The cottage was originally constructed in the village of Great Ayton in 1755 by the parents of Captain James Cook and there remains disagreement as to whether he actually lived for any extensive period in the house. When the owner of the cottage decided to sell it in 1933, she requested that it remain in England, although she was persuaded to change this request to “Empire” and accepted a substantial bid from Australian Russell Grimwade... read more arrow

7 /10
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Queen Victoria Market

If you want to pick up fresh produce and artisan goods in Melbourne, there’s no better place than at the historic Queen Victoria Market. It’s the only surviving 19th-century market left in Melbourne’s CBD and is the largest open-air market in the Southern Hemisphere. It has been serving consumers since 1878 and is now listed on the Victorian Heritage Register. The market isn’t actually named after Queen Victoria, but rather due to its location at the corner of Queen and Victoria streets.

The Queen Victoria Market has had a storied history, with the site on which it now stands once part of the Old Melbourne Cemetery... read more arrow

7 /10
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Simpsons Gap

Set within the West MacDonnell Ranges, just a short drive from Alice Springs, Simpsons Gap is one of the most prominent gaps in the region and a permanent waterhole site. Its rugged cliffs stand in striking contrast to the desert plains and dunes surrounding the gap, with white-barked ghost gums and eucalyptus dotting the landscape.

Simpsons Gap is of spiritual importance to the Arrernte people who have inhabited the region for centuries. It is known to them as “Rungutjirpa” and is home to their giant goanna ancestors, as well as being a setting for numerous Dreamtime stories.

Simpsons Gap is home to large stands of Mulga vegetation and several rare species from Outback Australia... read more arrow

7 /10
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Mindil Beach Sunset Markets

Situated to the north of Darwin’s city center on the edge of Fannie Bay is the ever-popular Mindil Beach Markets. It takes place every Thursday and Sunday evening during the dry months of April through to October and is particularly famed for its magnificent sunsets over the Indian Ocean.

The name “Mindil” is from the Larrakia indigenous Aboriginal word meaning “sweet nut grass” and was originally the name given to a swamp located behind Darwin’s CBD. The market was established in the late-1980s when some local entrepreneurs wanted to bring an Asian-style night market to Darwin and it was originally set up in the Darwin Mall, before being moved to the Mindil Beach Reserve... read more arrow

7 /10
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Daintree National Park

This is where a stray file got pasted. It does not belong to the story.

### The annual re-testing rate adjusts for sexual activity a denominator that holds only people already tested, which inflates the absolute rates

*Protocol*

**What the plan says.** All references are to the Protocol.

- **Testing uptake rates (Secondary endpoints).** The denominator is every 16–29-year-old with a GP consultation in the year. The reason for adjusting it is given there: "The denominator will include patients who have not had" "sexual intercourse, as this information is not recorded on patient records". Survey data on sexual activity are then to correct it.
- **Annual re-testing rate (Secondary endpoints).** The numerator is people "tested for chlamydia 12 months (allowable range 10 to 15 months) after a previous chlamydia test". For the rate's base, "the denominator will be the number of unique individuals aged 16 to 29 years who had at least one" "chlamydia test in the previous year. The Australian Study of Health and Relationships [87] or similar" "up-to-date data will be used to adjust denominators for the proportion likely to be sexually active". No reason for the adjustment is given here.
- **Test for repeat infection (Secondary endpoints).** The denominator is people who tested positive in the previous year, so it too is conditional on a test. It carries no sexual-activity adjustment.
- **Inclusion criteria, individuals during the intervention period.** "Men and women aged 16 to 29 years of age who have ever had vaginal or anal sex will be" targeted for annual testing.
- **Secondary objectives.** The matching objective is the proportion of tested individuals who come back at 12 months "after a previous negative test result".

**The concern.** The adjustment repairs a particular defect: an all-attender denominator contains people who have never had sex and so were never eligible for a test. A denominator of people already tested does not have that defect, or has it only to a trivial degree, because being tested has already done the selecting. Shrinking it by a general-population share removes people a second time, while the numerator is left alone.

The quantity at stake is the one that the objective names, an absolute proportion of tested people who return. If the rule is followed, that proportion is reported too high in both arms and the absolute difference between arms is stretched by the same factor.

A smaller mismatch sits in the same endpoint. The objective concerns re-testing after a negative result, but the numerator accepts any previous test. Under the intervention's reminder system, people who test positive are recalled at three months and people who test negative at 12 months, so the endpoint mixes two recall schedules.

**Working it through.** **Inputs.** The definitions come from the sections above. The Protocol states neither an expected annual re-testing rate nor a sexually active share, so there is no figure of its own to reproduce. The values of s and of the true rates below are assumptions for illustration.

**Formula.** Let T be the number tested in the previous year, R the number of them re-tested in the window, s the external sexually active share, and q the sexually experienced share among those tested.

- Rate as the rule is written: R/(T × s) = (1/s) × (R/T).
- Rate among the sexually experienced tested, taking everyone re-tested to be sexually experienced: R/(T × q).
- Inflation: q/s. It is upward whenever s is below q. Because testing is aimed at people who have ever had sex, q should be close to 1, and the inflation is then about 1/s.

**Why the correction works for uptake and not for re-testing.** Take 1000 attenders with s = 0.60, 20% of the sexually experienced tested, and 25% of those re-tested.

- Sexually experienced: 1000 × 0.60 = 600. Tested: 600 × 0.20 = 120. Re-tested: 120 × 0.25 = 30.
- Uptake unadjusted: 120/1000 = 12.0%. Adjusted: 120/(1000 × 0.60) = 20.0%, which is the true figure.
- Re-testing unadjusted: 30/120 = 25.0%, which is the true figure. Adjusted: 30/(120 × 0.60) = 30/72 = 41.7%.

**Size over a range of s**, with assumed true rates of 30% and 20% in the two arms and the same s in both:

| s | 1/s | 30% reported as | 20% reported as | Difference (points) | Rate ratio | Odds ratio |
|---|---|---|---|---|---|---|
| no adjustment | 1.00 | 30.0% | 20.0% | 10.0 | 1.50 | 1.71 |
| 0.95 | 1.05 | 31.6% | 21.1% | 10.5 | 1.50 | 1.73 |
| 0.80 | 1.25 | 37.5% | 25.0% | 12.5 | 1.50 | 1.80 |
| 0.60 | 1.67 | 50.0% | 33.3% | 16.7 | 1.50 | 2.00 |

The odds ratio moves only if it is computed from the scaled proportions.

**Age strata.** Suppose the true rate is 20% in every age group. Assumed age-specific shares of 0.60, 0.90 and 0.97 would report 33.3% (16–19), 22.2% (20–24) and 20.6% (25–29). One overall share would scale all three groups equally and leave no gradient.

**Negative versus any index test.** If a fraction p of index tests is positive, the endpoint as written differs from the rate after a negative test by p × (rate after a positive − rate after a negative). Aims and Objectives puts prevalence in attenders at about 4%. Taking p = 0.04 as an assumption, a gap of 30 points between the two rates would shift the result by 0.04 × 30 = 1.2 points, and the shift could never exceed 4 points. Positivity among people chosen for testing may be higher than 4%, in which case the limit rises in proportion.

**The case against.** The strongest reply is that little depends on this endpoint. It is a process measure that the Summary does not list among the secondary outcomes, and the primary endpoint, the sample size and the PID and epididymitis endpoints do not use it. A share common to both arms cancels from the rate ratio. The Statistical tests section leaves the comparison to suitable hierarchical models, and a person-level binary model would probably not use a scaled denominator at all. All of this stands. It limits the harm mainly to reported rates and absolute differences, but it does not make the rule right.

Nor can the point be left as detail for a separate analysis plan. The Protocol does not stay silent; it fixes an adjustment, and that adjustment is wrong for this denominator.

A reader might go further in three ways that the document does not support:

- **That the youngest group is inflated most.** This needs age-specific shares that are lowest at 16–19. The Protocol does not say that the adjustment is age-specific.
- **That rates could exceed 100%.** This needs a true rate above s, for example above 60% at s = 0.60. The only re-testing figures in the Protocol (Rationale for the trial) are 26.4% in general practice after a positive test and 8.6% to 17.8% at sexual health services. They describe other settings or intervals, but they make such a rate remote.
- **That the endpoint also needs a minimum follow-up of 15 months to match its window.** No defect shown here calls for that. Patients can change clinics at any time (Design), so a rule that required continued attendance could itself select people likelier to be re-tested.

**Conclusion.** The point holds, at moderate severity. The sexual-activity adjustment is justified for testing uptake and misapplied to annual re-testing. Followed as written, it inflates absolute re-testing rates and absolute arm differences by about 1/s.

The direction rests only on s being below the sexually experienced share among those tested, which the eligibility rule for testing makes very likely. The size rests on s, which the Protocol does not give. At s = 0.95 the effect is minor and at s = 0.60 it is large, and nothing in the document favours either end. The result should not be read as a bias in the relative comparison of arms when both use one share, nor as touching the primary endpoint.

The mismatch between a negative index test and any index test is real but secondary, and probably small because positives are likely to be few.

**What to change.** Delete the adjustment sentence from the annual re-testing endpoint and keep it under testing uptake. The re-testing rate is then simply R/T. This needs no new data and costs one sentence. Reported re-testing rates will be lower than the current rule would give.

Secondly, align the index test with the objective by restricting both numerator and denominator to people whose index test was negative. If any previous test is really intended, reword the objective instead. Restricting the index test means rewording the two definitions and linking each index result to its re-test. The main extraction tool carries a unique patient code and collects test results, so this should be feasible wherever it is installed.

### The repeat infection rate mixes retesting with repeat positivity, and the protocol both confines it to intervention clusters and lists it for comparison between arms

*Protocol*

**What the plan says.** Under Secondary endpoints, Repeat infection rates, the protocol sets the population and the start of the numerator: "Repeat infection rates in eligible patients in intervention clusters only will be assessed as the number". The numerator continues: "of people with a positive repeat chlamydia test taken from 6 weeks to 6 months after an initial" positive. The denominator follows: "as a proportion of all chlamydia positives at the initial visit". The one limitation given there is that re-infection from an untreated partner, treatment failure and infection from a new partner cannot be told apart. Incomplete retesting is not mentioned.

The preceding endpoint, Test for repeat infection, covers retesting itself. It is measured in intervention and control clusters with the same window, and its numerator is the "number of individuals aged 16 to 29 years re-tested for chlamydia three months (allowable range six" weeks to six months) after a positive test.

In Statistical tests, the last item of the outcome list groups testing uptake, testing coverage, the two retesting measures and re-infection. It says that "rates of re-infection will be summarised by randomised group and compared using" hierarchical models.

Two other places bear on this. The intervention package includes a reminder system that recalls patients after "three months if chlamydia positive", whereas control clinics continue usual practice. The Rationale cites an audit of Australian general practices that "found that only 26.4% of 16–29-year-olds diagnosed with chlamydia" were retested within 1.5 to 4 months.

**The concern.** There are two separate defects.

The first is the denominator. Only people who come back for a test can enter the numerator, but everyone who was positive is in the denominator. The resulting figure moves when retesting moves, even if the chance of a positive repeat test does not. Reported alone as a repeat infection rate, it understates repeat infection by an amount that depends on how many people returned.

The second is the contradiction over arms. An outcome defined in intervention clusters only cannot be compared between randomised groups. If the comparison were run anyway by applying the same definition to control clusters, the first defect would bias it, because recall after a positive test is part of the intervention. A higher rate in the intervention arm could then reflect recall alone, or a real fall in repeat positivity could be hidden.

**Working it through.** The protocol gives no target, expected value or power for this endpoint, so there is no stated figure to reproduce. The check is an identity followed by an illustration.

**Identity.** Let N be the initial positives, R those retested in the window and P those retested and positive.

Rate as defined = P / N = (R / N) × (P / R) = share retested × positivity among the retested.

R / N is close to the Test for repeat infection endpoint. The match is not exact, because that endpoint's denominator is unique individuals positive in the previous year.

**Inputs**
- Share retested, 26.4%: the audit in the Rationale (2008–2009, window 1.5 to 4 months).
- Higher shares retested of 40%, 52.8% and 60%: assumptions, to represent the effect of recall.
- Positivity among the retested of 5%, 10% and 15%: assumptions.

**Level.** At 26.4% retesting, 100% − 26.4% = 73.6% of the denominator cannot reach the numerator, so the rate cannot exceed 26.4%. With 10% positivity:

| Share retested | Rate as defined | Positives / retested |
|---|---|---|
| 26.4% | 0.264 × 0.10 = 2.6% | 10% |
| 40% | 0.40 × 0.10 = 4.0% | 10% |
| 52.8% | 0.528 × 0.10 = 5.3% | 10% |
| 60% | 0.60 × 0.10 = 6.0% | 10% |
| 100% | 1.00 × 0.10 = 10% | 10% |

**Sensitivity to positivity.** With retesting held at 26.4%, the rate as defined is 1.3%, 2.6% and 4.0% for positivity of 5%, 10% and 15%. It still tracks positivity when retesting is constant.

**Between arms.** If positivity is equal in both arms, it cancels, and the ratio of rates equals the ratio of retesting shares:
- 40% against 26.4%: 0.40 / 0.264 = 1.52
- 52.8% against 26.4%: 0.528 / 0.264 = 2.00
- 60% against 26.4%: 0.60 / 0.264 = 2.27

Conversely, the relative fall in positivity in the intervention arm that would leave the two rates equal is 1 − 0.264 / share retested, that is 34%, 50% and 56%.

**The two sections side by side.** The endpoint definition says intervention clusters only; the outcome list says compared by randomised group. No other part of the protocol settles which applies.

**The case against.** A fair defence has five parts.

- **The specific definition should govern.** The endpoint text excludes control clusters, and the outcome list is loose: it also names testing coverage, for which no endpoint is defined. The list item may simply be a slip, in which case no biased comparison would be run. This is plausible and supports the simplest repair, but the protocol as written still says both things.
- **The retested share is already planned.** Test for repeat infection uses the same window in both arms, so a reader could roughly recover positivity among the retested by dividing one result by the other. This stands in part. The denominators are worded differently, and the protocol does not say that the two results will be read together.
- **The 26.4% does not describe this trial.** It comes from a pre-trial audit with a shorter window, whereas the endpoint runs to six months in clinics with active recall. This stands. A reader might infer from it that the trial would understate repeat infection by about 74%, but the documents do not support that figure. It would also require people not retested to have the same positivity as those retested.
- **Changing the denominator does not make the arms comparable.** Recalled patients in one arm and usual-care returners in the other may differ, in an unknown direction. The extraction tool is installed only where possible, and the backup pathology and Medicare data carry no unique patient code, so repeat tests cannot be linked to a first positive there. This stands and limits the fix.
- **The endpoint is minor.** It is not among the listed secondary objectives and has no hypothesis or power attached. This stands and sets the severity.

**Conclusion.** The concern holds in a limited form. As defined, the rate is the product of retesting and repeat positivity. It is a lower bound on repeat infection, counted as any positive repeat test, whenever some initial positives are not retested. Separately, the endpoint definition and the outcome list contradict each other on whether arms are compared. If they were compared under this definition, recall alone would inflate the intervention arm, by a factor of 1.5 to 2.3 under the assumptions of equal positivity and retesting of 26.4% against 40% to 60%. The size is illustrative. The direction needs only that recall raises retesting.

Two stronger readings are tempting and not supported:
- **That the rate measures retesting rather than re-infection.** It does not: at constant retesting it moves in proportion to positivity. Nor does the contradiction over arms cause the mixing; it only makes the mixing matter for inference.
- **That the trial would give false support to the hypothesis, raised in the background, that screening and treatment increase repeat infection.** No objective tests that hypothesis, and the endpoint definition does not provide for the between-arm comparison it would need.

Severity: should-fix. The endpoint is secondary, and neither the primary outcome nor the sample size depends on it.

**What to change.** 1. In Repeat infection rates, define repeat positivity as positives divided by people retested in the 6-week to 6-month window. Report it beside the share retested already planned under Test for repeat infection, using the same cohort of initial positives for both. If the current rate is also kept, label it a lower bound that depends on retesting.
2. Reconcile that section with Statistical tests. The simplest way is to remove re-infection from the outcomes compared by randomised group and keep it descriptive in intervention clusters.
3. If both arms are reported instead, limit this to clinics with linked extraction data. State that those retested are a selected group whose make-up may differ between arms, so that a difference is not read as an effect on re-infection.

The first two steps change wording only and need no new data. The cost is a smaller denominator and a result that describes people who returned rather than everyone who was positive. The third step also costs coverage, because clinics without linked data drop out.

Set within North Queensland’s Wet Tropics World Heritage Area, Daintree National Park is renowned for its exceptional biodiversity, home to a prolific birdlife and a number of endemic species found nowhere else on earth. It is also home to the oldest rainforest on the planet and the closest living example of the rainforests that once covered the ancient supercontinent of Gondwanaland.

The area that is now occupied by the Daintree National Park belongs to the Eastern Kuku Yalanji Aboriginal people, with many sites of spiritual significance. More than 18,000 plant species have been recorded within the park, together with an impressive wildlife that includes flightless cassowaries, musky rat kangaroos, Boyd’s rainforest dragons and crocodiles... read more arrow

7 /10
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Fraser Island

The largest sand island in the world, UNESCO World Heritage-listed Fraser Island is situated just off the Queensland coast between Bundaberg and Brisbane. It is protected within the Great Sandy National Park and boasts spectacular landscapes that include untouched beaches, crystal clear lakes and sacred Aboriginal sites to explore.

Fraser Island is one of the only places in the world where ancient rainforests are found growing on sand dunes, with the rainforest of Central Station particularly impressive. “Wallum” heaths ignite with wildflowers during the spring months, while eucalyptus woodlands and mangrove forests provide a habitat for the island’s wildlife... read more arrow

7 /10
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Gold Coast

Famed for its endless stretches of beach, legendary surf and family-friendly theme parks, the Gold Coast is one of Australia’s favorite holiday destinations. It centers around the high-rise hub of Surfers Paradise, stretching north from here to Southport and south to Coolangatta. An elaborate system of canals and waterways extends inland, lined with upmarket residential housing and private jetties.

Take in the views from the top of Surfers Paradise’s Q1, the tallest building in Australia, which boasts a 230-meter-high observation deck that offers panoramas north to Brisbane and south to Byron Bay. “Surfers” is renowned for both its shopping and an enviable stretch of sand, as well as it’s scantily dressed Meter Maids who were instituted to prevent parking fines... read more arrow